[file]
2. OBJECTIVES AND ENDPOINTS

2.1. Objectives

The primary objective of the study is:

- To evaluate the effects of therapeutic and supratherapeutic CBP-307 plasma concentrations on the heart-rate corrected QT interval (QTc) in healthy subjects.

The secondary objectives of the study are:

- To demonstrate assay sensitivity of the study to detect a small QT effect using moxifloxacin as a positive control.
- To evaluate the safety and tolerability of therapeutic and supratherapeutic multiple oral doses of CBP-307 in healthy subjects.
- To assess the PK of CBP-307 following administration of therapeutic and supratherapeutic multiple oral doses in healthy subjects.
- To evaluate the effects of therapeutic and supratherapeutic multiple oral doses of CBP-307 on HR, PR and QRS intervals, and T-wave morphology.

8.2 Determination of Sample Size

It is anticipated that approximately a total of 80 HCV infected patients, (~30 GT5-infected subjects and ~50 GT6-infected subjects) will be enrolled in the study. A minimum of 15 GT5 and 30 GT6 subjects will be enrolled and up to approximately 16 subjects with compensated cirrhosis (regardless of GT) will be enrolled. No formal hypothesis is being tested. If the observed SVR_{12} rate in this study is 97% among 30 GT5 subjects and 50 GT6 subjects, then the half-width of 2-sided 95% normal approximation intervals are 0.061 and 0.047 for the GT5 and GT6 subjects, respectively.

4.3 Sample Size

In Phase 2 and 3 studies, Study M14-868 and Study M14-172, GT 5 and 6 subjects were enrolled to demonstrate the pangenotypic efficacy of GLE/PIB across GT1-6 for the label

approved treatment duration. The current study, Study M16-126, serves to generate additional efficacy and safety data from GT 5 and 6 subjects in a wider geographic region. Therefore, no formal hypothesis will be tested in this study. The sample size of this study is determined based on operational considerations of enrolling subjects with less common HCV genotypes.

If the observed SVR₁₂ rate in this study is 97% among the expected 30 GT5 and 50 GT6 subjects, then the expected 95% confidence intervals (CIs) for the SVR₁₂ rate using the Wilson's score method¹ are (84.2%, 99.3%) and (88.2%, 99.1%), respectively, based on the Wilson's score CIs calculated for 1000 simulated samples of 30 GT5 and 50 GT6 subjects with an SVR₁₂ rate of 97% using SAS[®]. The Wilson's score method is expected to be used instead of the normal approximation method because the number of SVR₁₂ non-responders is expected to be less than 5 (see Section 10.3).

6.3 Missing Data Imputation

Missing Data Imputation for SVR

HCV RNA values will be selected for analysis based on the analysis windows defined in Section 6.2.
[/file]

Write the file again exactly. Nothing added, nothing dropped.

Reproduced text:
2. OBJECTIVES AND ENDPOINTS

2.1. Objectives

The primary objective of the study is:

- To evaluate the effects of therapeutic and supratherapeutic CBP-307 plasma concentrations on the heart-rate corrected QT interval (QTc) in healthy subjects.

The secondary objectives of the study are:

- To demonstrate assay sensitivity of the study to detect a small QT effect using moxifloxacin as a positive control.
- To evaluate the safety and tolerability of therapeutic and supratherapeutic multiple oral doses of CBP-307 in healthy subjects.
- To assess the PK of CBP-307 following administration of therapeutic and supratherapeutic multiple oral doses in healthy subjects.
- To evaluate the effects of therapeutic and supratherapeutic multiple oral doses of CBP-307 on HR, PR and QRS intervals, and T-wave morphology.

8.2 Determination of Sample Size

It is anticipated that approximately a total of 80 HCV infected patients, (~30 GT5-infected subjects and ~50 GT6-infected subjects) will be enrolled in the study. A minimum of 15 GT5 and 30 GT6 subjects will be enrolled and up to approximately 16 subjects with compensated cirrhosis (regardless of GT) will be enrolled. No formal hypothesis is being tested. If the observed SVR_{12} rate in this study is 97% among 30 GT5 subjects and 50 GT6 subjects, then the half-width of 2-sided 95% normal approximation intervals are 0.061 and 0.047 for the GT5 and GT6 subjects, respectively.

4.3 Sample Size

In Phase 2 and 3 studies, Study M14-868 and Study M14-172, GT 5 and 6 subjects were enrolled to demonstrate the pangenotypic efficacy of GLE/PIB across GT1-6 for the label

approved treatment duration. The current study, Study M16-126, serves to generate additional efficacy and safety data from GT 5 and 6 subjects in a wider geographic region. Therefore, no formal hypothesis will be tested in this study. The sample size of this study is determined based on operational considerations of enrolling subjects with less common HCV genotypes.

If the observed SVR₁₂ rate in this study is 97% among the expected 30 GT5 and 50 GT6 subjects, then the expected 95% confidence intervals (CIs) for the SVR₁₂ rate using the Wilson's score method¹ are (84.2%, 99.3%) and (88.2%, 99.1%), respectively, based on the Wilson's score CIs calculated for 1000 simulated samples of 30 GT5 and 50 GT6 subjects with an SVR₁₂ rate of 97% using SAS[®]. The Wilson's score method is expected to be used instead of the normal approximation method because the number of SVR₁₂ non-responders is expected to be less than 5 (see Section 10.3).

6.3 Missing Data Imputation

Missing Data Imputation for SVR

HCV RNA values will be selected for analysis based on the analysis windows defined in Section 6.2.